The district has already advertised the budget, which is required by law. A public hearing is set for Oct. 14 for community input on the budget, the bus replacement fund and capital projects fund, while the budget is scheduled for a vote by the FWCS board on Oct. 28.

Board Finds Respondent Failed to Support Assessed Value of Property


In these cases, the Respondent had the burden to prove the 2006 assessments were correct.

b. The Respondent presented no evidence to establish the market-value-in-use. Further, the Respondent did not explain how the current assessments were determined and was unable to explain what trending factor was used.

c. The Respondent merely claimed the properties were assessed using the same trending factor as the other properties in the Petitioner’s neighborhood, although she could not identify this factor. This kind of testimony/argument is not helpful in determining the actual market value-in-use of the subject property.

d. According to the Respondent, the ratio study demonstrates some adjustment was needed to reflect the market value-in-use of properties in the neighborhood. Even if true, this fact does not prove the true tax value of the two parcels under appeal.

e. The Respondent did not support the accuracy of the existing assessments with any meaningful market value-in-use evidence. Accordingly, she failed to meet her burden of proof. Therefore, these 2006 assessments must be reduced to their 2005 assessed values.

DLGF Posts Materials from Indiana Township Association Presentation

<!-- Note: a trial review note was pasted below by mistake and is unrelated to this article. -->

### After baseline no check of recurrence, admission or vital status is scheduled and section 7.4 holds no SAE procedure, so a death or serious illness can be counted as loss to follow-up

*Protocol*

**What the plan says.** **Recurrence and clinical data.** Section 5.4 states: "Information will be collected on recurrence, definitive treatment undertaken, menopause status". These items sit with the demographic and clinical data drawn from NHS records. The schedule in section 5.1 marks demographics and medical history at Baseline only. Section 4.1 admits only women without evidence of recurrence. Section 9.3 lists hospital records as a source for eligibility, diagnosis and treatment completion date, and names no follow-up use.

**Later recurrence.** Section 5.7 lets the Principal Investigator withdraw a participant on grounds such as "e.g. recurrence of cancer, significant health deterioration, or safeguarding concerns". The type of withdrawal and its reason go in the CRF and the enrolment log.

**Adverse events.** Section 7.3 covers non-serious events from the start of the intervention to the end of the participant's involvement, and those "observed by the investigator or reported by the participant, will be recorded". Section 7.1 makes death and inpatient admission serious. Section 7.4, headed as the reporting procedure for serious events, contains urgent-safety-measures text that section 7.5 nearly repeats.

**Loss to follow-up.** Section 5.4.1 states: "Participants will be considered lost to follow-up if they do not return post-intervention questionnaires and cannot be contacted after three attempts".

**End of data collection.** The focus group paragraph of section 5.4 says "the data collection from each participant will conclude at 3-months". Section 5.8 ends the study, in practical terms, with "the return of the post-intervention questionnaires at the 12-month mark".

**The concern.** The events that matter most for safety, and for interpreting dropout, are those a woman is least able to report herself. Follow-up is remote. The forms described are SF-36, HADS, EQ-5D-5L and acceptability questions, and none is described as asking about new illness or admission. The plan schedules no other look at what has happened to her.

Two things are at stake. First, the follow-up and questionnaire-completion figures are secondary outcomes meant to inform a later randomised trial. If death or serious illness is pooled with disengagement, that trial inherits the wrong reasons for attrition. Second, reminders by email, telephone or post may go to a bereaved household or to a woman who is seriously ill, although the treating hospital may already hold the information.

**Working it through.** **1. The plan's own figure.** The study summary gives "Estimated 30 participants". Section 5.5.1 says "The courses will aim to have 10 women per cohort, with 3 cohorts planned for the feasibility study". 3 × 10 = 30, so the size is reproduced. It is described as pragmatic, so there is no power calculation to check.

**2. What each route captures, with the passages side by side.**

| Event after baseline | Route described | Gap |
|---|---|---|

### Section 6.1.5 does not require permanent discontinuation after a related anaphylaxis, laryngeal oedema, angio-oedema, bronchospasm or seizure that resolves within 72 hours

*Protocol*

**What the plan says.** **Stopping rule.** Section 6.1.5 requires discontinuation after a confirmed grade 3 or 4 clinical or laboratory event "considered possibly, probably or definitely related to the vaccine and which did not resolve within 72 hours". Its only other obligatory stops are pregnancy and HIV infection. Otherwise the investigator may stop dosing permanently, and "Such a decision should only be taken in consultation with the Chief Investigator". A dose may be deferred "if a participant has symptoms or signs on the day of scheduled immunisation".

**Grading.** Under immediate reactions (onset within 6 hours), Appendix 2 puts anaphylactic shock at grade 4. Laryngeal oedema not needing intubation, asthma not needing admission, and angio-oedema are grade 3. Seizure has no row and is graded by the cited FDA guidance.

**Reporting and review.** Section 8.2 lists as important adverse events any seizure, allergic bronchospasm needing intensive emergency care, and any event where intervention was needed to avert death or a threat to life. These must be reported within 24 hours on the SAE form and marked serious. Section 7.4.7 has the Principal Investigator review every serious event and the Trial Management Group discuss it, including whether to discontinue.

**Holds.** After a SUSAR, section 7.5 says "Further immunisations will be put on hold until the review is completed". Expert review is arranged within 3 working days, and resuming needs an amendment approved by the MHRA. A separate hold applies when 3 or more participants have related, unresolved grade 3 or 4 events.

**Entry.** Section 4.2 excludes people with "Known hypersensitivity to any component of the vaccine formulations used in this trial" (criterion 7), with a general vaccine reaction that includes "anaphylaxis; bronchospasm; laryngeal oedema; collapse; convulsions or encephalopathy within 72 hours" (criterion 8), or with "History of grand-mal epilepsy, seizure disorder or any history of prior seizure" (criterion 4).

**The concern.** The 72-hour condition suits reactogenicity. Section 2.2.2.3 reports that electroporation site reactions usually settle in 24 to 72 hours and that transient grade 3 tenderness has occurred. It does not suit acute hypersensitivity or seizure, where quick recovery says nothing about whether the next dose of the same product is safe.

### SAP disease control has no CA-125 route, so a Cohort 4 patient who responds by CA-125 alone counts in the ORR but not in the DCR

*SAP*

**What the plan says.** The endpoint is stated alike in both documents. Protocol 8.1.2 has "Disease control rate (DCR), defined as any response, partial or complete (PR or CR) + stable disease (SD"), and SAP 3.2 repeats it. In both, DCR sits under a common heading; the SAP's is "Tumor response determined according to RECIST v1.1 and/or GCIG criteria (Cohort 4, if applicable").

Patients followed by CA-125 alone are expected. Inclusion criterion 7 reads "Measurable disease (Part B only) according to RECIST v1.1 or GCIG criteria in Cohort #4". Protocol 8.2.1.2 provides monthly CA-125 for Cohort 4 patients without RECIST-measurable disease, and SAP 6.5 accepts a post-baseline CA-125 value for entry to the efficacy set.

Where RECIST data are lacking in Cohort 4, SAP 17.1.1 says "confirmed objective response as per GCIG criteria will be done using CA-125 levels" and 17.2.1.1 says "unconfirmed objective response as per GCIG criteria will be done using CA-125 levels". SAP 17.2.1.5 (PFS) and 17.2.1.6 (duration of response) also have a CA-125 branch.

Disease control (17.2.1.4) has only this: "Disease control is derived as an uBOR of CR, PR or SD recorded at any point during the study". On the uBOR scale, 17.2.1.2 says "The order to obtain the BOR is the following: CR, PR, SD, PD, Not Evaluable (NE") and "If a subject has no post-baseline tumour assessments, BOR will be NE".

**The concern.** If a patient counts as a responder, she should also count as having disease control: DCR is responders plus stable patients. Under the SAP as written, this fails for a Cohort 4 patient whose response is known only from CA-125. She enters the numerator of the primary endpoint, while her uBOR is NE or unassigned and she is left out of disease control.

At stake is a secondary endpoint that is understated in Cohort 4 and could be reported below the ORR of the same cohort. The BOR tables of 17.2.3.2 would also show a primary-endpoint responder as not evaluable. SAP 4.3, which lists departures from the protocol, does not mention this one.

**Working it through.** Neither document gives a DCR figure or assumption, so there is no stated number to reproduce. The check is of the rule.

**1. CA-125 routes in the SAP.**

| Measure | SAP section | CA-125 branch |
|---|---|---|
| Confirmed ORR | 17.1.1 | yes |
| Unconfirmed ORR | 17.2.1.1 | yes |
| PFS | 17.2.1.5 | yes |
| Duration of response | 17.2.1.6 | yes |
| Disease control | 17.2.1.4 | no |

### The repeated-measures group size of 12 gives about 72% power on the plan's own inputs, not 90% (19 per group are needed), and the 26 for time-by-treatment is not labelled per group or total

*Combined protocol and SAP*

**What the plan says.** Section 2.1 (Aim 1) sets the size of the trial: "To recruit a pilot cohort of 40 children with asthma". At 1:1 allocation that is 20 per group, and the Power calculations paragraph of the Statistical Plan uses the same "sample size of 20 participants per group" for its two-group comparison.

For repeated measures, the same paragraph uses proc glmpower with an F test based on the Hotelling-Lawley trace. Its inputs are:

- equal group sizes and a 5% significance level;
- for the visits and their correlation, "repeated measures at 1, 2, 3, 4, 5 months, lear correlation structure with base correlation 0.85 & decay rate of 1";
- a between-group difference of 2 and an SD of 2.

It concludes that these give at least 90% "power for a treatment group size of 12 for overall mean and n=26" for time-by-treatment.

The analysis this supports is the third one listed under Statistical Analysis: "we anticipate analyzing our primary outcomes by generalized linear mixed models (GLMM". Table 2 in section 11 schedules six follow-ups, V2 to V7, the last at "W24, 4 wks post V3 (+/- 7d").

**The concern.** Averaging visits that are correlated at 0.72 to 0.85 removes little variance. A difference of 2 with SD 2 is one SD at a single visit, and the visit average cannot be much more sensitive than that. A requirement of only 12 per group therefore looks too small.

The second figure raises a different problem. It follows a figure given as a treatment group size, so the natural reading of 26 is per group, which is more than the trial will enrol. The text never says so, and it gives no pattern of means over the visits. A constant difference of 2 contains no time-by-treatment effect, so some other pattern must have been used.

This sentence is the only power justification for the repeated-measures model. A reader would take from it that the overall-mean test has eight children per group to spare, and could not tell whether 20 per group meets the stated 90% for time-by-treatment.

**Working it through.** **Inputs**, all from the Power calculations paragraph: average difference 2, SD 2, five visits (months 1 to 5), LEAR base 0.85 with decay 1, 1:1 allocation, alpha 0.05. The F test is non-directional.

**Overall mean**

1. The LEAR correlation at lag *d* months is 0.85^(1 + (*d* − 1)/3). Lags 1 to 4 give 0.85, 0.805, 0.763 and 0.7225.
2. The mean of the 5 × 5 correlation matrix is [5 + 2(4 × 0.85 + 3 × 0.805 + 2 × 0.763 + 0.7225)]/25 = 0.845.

·  Indiana Township Association - September 24, 2013

Trib-Star Reports Department Heads Detail 2014 Budget to Terre Haute City Council

From the Terre Haute Tribune Star:

From hybrid buses to golf course fairways to sewage billing woes, the Terre Haute City Council got loads of information Tuesday from more than a half dozen city department heads.

The more than two-hour meeting in City Hall involved reports from nine department heads, including Brad Miller, transportation director, Brad Speidel, information technology director and Chuck Ennis, city engineer.

These and other department heads answered questions from council members concerning each department’s projected 2014 budget.

Tuesday night’s meeting was the second night in a row of such discussions, adding up to more than four hours in total.

“It’s OK,” said Mayor Duke Bennett when asked after the hearing how he felt it had gone. This was the first time since he was elected in 2007 that such hearings have taken place before the council. “I mean, really, I can answer every question,” he said. “I know the budget inside out. They just wanted to see the department head and see if they had anything to add. I think it worked just fine.”